And I met him afterwards and he actually gave me a recipe, because I had a my throat was beginning to cease up, I think more of excitement than anything else. But he gave me a recipe of one spoonful of cider vinegar, one spoonful of honey in the hottest water you can gargle with. Gargle with it for like a minute, and you'd be surprised what comes out of your throat. And I still to this day have that in my dressing room. Do you remember that?

Mr. RUSSELL: Yeah, I do.

Mr. JOHN: Yeah.

MONTAGNE: What did you think? This would have been the first time you would seen Elton John, right?

Mr. RUSSELL: Well, we were trying to get him for Shelter Records. There wasn't a lot of white soul singers around at that time there wasn't any that I can think of, really. And, I don't know, I thought he was exciting. I mean what can I say.

Mr. JOHN: Listen, I was a kid in a candy store. I'm in America. I'm introduced by Neil Diamond, I'm seeing Leon Russell, I'm getting telegrams from George Harrison. I'm in a I am just delirious with happiness.

MONTAGNE: Soon after that night, Elton John went on the road as the opening act for Leon Russell. They didn't meet again until Elton John hatched the idea of this collaboration, and they kicked it off listening to an old gospel song by Mahalia Jackson.

(Soundbite of music, "Didn't It Rain")

Ms. MAHALIA JACKSON (Gospel singer): (Singing) It rained 40 days, 40 nights without stopping. Noah was glad when the rain stopped dropping. Knock at the window, knock at door crying Brother Noah can't you take no more.

Mr. JOHN: I think we were both so shy up to that point. And we were shooting the breeze, we were talking about music, but there has to come a point where you have to get off your backside and go in the studio and actually do something. And that Mahalia Jackson track inspired me to go out. He came out and we had a song.

MONTAGNE: And the song was?

Mr. JOHN: Yeah, and the song was "A Dream Come True."

(Soundbite of music, "A Dream Come True")

Mr. RUSSELL: (Singing) Now I feel the beat of the dancing drums, and now I know we're going to have some fun. Now the time stands still and the blues are through, and now I know what I'm going to do. Oh yeah.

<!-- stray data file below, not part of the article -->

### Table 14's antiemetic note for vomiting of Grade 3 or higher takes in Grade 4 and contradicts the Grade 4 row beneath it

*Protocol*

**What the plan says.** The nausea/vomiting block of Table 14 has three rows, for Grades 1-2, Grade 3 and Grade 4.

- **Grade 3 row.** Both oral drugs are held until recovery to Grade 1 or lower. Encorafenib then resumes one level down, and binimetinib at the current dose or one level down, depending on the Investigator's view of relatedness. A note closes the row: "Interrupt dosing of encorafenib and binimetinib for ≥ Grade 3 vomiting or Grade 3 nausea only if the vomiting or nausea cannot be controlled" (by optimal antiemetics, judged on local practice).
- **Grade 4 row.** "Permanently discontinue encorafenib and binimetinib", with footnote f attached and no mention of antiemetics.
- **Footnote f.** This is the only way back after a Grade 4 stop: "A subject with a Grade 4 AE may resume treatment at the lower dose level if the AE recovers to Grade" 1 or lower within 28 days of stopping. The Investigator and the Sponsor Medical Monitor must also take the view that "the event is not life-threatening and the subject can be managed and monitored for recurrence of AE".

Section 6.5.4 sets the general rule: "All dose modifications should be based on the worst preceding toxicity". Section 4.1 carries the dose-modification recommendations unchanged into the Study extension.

MONTAGNE: Singing together this time, after all these years, what was the difference?

Mr. JOHN: I think we're older and wiser. If we're not wiser now, then we damn well should be. And I just think it's kismet, it's fate. It's just one of the greatest things that's ever happened to me, personally, and definitely musically.

Mr. RUSSELL: Bless your heart.

(Soundbite of music)

MONTAGNE: We are going to end the piece with the last song on the CD, which is Leon Russell written, Leon Russell sung. Tell me about this song.

Mr. RUSSELL: Well, I wanted to give him something for doing this for me. I mean I thought this was a pretty magnificent gift that he was giving me. What do you give a guy that's got six fully staffed houses and ten of everything else in the world? And I thought I could give him a song.

Mr. JOHN: Seven fully staffed houses.

Mr. RUSSELL: Sorry, sorry. But I was telling my wife, I said, you know, I could give him a song and it could go like this and that's the one that's on the record. And he liked it. I was very thankful for that.

(Soundbite of music, "The Hands of an Angel")

Mr. RUSSELL: (Singing) Well I could have been sick, I could have died. I could have given up and not tried to make it to tomorrow like a broken hearted lover.

MONTAGNE: That's Leon Russell singing his song "In the Hands of Angels." We sat down with Leon Russell and Elton John at a rehearsal studio in Burbank. They're on tour now for their new album, "The Union," a collaboration after nearly four decades apart.

This is NPR News.

(Soundbite of music, "The Hands of an Angel")

Mr. RUSSELL: (Singing) I was in the hands of angel. Johnnie and the governor...